Severe rainstorms and flooding in China are hurting the profits of insurance companies, and highlight the shortfalls of the country’s natural disaster insurance system.
Flooding in Henan last month resulted in a record single-event insurance loss of $1.7 billion, impacting companies that provide property and casualty insurance, according to a S&P Global Ratings report which tracked losses as of Aug. 3.
The central province of Henan experienced its highest recorded rainfall since 1951, when the first records were available, state weather officials said.
Flooding and mudslides in the region claimed over 300 lives, reported state-backed tabloid Global Times. More than 1 million hectares of crops were damaged, and over 35,000 houses were destroyed across the province, state news agency Xinhua reported, citing official data. Direct losses of over 133.7 billion yuan ($20.63 billion) were incurred, the report said.
“We expect insurance claims from the (Henan) flooding … to exceed CNY8 billion ($1.23 billion), or about 0.7% of China’s total non-life direct premiums written in 2020,” Fitch Ratings said in a report dated July 27.
“Fitch believes the flooding losses will be material to the insurance industry as reported claims have continued to surge,” the report said.
Role of insurance in China
In addition to the Henan floods, more than 80,000 people in Sichuan province were also evacuated earlier this month due to heavy rains and floods.
However, insurance still plays a weak role in China’s compensation for catastrophic loss system, according to a World Bank report.
Compensations for losses related to catastrophic events have largely relied on government relief programs and public donations — insurance claims make up less than 1% of direct economic losses in large scale disasters, the report said.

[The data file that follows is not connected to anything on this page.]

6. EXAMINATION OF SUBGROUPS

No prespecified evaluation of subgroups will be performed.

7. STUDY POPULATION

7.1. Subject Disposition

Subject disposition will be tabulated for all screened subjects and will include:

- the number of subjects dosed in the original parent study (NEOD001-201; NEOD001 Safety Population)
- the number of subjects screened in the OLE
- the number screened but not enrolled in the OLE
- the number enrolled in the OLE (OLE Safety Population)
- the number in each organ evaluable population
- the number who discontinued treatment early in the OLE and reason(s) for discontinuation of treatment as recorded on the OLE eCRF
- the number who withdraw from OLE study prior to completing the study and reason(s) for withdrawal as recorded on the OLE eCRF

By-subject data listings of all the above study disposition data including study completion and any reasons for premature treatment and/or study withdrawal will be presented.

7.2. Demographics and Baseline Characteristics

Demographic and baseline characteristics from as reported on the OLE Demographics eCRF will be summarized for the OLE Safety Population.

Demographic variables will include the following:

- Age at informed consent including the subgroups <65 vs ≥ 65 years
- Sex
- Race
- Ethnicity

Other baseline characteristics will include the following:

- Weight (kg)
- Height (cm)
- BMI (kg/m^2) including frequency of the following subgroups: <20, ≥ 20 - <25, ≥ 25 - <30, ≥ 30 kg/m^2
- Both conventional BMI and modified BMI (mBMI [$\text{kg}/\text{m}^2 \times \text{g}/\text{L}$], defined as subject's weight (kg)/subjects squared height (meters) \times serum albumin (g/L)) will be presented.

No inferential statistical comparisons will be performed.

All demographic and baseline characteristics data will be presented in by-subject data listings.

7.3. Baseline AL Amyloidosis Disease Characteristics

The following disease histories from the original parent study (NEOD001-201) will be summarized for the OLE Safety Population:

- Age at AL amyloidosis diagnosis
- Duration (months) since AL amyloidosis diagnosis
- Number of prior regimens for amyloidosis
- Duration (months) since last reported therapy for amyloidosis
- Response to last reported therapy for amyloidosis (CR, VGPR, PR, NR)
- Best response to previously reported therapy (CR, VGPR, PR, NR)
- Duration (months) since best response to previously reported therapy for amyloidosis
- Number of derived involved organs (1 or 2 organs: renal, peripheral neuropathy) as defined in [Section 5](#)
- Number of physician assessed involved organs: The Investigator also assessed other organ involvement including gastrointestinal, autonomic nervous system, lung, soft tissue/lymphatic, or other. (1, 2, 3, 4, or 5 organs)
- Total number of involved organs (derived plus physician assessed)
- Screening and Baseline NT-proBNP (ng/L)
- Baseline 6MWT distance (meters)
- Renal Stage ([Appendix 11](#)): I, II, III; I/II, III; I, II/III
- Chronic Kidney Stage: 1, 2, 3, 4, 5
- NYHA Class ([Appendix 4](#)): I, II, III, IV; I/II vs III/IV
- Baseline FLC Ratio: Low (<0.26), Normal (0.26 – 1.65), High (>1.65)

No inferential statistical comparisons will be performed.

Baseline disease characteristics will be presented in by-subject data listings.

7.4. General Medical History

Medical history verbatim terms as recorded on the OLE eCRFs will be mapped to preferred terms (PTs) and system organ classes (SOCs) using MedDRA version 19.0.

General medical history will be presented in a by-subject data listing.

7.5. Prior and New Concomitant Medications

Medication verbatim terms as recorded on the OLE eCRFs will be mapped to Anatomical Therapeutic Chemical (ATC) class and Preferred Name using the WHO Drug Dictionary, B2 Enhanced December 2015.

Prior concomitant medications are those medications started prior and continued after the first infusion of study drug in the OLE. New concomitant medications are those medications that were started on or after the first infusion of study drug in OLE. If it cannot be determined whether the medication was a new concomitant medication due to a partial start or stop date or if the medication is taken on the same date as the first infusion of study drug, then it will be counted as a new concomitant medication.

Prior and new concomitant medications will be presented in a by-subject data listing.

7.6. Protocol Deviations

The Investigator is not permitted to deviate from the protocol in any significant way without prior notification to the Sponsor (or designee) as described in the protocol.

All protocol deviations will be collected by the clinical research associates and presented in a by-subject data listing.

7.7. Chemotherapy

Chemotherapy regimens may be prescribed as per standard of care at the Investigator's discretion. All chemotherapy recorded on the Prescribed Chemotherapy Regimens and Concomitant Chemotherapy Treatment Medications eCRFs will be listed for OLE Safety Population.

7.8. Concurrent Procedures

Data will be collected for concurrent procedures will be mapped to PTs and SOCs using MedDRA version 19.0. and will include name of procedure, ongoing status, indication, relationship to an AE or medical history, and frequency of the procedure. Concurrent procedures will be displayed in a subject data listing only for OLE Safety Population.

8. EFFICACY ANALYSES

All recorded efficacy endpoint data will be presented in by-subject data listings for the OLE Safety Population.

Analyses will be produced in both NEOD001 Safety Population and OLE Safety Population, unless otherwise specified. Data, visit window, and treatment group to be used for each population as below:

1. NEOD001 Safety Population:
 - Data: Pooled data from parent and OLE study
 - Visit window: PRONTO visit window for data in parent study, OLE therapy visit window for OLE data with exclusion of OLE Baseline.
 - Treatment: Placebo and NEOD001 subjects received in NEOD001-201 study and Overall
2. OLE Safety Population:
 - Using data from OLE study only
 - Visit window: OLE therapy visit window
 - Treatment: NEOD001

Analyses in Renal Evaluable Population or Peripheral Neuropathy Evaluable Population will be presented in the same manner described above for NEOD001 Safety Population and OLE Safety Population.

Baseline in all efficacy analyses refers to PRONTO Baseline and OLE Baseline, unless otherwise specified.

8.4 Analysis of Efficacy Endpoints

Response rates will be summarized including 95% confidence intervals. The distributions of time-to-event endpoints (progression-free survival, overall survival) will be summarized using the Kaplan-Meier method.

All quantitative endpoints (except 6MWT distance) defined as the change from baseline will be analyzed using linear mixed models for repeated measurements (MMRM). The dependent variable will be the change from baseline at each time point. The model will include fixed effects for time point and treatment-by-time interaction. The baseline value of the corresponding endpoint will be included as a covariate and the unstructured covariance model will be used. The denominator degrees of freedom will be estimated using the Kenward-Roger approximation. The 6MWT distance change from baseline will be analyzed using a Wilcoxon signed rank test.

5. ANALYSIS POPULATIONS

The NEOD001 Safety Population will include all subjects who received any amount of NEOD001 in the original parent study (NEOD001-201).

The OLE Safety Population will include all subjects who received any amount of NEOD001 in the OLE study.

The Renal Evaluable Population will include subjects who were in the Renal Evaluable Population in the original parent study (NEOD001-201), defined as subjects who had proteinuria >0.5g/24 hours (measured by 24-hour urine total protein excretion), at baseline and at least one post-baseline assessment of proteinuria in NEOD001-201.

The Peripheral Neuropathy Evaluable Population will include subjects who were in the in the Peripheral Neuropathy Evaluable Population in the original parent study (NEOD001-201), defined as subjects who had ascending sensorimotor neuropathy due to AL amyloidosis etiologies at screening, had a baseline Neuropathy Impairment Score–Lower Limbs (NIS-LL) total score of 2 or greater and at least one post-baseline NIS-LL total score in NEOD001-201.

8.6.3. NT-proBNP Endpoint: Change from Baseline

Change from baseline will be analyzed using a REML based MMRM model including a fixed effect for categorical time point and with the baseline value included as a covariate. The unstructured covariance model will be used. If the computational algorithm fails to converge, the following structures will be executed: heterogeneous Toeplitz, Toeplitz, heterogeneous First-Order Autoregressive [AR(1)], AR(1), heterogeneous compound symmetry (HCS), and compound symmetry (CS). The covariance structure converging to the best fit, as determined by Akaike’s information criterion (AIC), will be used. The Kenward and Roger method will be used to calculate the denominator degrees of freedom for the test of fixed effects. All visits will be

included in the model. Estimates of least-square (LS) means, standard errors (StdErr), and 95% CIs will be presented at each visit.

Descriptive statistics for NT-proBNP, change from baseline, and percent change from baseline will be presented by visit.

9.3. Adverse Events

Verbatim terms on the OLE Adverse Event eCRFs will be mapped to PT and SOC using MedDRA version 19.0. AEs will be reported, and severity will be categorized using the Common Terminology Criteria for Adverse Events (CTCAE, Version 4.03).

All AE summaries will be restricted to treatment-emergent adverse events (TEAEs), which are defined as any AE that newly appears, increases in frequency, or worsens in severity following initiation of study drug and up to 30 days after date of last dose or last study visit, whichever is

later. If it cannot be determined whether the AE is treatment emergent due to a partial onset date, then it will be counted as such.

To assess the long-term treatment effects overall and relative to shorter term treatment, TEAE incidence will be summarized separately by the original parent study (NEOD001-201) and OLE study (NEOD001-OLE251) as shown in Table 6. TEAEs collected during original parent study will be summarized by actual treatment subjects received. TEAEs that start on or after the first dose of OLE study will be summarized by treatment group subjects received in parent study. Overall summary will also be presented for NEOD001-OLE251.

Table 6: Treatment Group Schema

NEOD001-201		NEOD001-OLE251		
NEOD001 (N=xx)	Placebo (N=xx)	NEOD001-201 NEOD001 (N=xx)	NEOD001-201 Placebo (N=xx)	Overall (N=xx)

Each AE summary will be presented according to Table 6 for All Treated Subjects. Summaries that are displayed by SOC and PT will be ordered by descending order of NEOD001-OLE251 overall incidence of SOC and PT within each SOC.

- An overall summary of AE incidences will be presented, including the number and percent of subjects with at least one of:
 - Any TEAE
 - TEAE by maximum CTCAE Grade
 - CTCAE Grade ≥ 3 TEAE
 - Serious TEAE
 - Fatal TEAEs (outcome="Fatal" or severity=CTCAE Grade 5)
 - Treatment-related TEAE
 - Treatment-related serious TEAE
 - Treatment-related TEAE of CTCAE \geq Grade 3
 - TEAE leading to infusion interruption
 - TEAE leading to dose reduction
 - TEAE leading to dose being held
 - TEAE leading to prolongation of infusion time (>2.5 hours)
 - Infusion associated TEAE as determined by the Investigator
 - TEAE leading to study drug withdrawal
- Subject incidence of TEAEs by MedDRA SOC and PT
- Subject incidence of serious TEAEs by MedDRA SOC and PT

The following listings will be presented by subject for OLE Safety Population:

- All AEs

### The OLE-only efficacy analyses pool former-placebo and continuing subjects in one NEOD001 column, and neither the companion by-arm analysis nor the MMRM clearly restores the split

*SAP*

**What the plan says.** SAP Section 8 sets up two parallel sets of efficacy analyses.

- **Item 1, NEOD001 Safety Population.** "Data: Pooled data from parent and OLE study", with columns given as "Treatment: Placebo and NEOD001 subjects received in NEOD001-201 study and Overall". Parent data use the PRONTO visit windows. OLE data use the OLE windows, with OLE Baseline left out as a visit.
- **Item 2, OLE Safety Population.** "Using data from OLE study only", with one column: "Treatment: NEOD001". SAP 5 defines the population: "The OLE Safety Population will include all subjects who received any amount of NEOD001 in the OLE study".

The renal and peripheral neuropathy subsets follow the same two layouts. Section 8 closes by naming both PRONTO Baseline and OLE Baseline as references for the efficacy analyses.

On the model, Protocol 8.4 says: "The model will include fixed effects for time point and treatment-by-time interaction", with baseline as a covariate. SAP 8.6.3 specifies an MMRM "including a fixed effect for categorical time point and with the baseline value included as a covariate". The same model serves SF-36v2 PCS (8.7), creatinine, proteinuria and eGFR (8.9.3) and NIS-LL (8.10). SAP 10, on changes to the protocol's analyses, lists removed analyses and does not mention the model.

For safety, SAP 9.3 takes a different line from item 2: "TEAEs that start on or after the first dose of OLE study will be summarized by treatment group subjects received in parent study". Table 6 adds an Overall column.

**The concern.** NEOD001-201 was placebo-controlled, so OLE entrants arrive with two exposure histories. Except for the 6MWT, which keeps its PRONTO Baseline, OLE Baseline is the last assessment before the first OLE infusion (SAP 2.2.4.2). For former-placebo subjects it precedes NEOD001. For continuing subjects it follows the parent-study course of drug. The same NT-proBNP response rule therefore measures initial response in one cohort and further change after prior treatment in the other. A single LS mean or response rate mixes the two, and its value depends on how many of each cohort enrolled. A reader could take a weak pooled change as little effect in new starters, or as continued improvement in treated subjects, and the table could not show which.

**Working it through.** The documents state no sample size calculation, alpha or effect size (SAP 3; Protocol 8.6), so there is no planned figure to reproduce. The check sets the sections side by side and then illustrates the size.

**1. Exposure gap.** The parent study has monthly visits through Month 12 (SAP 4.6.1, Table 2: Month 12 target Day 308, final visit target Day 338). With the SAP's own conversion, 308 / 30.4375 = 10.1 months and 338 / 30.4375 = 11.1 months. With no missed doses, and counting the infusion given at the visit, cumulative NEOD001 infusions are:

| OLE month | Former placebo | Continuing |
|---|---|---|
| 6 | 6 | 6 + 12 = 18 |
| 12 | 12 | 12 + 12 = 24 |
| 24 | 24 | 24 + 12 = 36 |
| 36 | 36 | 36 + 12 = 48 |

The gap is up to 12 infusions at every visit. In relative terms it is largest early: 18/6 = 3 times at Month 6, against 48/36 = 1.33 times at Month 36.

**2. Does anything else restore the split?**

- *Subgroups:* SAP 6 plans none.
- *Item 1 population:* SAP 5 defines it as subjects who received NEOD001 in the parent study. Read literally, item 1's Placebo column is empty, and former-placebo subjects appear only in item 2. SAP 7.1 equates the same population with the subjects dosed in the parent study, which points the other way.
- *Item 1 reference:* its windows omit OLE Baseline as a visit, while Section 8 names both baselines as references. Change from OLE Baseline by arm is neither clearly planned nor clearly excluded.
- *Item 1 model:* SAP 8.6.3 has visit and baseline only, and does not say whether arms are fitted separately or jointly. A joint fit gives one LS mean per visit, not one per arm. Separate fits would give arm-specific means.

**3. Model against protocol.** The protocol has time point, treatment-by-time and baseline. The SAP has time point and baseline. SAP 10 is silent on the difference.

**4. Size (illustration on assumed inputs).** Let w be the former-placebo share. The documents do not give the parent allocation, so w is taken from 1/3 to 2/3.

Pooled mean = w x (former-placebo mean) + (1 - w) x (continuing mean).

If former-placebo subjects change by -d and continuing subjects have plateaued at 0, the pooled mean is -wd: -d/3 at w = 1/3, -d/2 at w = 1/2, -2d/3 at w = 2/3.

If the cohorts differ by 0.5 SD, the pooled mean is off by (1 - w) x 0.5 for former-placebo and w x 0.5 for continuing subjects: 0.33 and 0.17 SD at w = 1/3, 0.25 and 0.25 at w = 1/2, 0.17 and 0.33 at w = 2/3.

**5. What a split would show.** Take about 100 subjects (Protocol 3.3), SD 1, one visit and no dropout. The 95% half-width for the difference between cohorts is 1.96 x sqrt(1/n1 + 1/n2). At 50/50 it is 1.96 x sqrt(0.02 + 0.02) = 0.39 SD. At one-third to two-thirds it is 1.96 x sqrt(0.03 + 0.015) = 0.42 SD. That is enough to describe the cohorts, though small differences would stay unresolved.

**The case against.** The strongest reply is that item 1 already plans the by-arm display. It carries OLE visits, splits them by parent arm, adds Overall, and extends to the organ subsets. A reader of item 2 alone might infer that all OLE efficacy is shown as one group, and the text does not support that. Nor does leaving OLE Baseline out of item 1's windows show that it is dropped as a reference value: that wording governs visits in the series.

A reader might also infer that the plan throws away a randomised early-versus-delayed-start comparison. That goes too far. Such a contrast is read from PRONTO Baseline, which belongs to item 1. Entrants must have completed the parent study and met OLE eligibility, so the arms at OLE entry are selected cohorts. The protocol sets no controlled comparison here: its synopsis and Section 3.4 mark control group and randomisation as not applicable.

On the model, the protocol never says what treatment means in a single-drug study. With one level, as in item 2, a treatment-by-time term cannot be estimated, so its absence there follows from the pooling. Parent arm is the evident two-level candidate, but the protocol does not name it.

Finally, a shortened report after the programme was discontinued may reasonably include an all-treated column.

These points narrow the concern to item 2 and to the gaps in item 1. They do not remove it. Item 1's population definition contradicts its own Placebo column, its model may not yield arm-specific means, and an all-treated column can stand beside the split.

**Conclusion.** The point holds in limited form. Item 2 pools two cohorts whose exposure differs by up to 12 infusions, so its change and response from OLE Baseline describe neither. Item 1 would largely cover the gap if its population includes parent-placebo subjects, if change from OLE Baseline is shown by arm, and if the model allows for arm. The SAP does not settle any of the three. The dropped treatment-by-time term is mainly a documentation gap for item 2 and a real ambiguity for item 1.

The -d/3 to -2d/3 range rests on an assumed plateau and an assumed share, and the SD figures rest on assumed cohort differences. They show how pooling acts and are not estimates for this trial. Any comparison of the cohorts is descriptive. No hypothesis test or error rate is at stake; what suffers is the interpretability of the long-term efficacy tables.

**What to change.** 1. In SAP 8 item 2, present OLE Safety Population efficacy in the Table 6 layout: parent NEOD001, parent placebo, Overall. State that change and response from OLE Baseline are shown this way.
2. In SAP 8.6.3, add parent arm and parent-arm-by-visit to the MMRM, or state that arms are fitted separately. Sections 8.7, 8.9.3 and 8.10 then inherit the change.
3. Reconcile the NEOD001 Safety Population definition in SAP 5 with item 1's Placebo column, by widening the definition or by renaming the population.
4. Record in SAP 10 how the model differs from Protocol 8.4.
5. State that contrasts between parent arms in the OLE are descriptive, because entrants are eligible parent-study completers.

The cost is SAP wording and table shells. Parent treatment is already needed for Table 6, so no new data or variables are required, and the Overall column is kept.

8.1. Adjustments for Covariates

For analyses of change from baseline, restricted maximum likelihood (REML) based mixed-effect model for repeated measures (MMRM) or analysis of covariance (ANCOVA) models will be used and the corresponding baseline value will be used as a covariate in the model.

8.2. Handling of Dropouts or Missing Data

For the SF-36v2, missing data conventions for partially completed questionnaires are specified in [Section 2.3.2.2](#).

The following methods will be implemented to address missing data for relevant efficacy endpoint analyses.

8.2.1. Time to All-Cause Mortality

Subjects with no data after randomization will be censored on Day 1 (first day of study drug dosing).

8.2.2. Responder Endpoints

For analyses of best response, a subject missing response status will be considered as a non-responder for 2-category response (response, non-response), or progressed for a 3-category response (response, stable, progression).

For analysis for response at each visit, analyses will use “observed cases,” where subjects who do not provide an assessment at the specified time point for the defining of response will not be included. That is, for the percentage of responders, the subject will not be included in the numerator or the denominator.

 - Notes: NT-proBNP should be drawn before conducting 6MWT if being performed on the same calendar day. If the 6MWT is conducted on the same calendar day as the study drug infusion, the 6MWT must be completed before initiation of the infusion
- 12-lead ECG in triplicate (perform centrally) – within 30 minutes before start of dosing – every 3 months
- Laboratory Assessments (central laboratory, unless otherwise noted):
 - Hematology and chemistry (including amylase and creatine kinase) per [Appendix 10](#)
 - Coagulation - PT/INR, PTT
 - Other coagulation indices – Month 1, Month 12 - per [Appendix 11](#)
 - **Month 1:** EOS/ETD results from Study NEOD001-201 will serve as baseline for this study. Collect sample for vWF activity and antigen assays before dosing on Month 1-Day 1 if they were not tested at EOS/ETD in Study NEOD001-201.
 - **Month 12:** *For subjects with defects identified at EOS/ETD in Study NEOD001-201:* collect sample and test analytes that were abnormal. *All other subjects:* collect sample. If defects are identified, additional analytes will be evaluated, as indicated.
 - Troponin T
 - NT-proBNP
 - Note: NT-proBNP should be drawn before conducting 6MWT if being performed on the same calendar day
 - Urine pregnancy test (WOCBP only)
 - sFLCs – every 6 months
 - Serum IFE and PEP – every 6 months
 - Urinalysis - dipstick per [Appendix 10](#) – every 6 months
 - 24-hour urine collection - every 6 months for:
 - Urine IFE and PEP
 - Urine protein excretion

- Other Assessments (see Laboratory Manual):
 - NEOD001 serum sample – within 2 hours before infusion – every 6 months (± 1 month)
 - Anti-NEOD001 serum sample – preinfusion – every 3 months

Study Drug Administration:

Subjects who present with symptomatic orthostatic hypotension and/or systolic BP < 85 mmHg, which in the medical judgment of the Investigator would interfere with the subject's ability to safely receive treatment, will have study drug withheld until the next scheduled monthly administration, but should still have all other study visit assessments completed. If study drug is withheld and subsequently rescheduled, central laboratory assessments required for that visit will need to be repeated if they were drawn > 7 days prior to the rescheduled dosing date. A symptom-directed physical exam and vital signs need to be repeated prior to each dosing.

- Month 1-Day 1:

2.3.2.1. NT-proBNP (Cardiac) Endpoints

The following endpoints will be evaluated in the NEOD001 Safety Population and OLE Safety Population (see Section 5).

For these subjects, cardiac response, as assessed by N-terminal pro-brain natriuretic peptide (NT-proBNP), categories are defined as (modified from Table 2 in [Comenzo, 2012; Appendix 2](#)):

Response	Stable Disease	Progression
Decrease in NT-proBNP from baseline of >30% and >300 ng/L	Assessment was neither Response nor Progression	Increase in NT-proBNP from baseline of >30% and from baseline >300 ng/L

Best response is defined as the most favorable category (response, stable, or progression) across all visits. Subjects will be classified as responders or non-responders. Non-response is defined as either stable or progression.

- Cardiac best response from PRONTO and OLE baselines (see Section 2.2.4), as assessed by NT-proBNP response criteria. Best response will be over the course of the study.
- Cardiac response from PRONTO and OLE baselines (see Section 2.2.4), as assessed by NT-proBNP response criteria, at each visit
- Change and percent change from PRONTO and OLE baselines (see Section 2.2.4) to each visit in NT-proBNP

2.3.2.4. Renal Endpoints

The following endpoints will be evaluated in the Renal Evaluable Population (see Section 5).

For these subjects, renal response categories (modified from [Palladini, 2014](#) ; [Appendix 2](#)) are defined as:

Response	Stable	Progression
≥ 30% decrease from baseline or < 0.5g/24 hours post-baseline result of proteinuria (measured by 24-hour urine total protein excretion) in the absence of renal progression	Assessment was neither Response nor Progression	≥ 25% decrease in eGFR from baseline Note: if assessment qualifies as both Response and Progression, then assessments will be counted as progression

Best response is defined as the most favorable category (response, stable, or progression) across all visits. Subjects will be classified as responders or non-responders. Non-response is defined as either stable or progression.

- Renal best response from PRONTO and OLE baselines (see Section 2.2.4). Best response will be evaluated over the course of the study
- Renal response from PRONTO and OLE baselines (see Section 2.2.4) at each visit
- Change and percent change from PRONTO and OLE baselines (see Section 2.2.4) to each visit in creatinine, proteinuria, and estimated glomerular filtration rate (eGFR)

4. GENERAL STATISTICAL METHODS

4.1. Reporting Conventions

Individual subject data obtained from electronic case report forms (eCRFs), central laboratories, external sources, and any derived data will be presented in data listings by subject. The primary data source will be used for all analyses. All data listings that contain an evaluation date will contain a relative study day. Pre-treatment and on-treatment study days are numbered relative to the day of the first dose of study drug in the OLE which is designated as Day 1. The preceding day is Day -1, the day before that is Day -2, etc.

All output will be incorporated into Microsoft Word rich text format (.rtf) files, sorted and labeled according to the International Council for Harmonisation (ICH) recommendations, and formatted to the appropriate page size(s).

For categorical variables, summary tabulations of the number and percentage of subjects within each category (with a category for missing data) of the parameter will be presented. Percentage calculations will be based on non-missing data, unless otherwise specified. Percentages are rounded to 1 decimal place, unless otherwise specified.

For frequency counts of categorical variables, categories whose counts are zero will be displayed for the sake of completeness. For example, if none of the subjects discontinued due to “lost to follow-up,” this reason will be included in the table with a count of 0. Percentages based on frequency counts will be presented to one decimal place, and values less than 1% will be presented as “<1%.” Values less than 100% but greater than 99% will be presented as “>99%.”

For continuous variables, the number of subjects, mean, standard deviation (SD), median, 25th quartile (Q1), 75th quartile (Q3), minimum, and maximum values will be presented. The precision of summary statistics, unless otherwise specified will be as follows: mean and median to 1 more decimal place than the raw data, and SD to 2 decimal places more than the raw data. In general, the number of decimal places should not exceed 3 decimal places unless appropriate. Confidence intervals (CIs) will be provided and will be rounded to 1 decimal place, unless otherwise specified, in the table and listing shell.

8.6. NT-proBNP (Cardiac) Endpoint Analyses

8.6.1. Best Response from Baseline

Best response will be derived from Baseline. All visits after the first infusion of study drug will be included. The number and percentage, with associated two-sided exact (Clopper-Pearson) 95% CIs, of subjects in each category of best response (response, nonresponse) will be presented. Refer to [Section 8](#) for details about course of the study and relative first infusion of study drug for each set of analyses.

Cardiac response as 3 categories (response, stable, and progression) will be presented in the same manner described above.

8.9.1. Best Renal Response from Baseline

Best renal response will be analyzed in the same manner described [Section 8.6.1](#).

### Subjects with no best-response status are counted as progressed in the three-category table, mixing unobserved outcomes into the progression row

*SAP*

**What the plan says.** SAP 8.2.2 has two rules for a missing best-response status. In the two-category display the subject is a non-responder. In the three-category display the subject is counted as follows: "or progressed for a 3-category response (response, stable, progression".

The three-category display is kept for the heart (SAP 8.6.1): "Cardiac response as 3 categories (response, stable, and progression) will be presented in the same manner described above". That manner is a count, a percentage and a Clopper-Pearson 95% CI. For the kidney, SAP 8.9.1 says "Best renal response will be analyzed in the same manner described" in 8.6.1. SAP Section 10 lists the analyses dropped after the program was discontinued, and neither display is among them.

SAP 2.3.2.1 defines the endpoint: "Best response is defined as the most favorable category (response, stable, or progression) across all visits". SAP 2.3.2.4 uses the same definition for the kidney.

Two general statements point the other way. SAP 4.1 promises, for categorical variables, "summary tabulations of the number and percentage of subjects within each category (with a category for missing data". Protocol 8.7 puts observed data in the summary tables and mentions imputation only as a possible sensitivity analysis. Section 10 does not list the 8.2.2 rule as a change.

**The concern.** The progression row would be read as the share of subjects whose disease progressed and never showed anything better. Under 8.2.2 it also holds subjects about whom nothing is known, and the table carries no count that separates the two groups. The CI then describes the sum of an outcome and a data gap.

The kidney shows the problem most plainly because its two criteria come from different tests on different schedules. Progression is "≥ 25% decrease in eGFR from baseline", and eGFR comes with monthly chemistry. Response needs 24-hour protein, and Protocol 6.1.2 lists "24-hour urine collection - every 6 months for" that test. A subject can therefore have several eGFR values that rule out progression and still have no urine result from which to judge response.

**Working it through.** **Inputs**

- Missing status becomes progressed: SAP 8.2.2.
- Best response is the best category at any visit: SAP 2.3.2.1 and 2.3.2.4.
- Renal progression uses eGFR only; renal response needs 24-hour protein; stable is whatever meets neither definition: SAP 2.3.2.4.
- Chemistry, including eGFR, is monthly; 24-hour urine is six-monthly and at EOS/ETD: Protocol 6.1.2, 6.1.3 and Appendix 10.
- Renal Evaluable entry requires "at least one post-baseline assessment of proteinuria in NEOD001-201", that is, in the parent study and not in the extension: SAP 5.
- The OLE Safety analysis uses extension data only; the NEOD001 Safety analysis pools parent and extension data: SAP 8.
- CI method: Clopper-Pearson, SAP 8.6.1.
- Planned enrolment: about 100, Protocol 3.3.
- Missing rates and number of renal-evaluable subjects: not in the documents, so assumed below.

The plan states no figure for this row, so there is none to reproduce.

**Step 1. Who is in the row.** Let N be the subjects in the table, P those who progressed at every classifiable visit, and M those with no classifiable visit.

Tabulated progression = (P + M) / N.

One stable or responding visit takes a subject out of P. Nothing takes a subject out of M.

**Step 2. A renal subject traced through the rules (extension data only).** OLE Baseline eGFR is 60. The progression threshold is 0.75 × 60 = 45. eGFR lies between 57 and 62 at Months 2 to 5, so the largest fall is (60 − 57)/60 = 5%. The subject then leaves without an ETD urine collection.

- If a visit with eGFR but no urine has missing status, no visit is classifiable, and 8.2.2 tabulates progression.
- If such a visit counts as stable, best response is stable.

According to S&P, insurance companies are not factoring in the frequency of these calamities and continue to use outdated models to sell insurance packages.
Adding to that, there is a lack of public awareness and Chinese citizens are not willing to accept disaster insurance, a separate study on social factors and insurance shows.
The problem with underinsurance can be addressed on two levels, S&P said.
From an individual perspective, S&P predicts that the record level of flooding in the past two years could lead to a “greater awareness among the public” and help them see the need for insurance protection.
Recent extreme weather events have also stirred things at the government level. China has renewed its push to boost catastrophe insurance penetration, S&P said.
To overcome the public’s low awareness of disaster insurance, some local governments – including those in Ningbo, Shenzhen and Guangdong have been purchasing polices on behalf of their citizens, according to to the Global Facility for Disaster Reduction and Recovery (GFDRR), a World Bank program.
Urbanization is a risk factor
China’s megacities and other large, developed areas cover exposed land with concrete, making it harder for rainwater to drain through and increasing the risk of waterlogging.
Severe flooding is “expected to worsen due to climate change,” with an increase in the frequency and severity of extreme weather events, said a World Bank blog. “This is particularly true in the urban space, where impermeable land surface reduces infiltration and increases flash flood risks during storm events.”
According to S&P, more insurance will be needed to protect against flood events and providers will have to bear “greater sensitivity towards flood-related risks” when selling insurance.
Flood and typhoon insurance and their risk models are still underdeveloped in China, according to international disaster recovery program, GDFRR.
S&P said insurers need to account for this urbanization and regularly update their catastrophe models, which are computerized systems that generate simulated events and consider various risk factors to determine the potential amount of damage.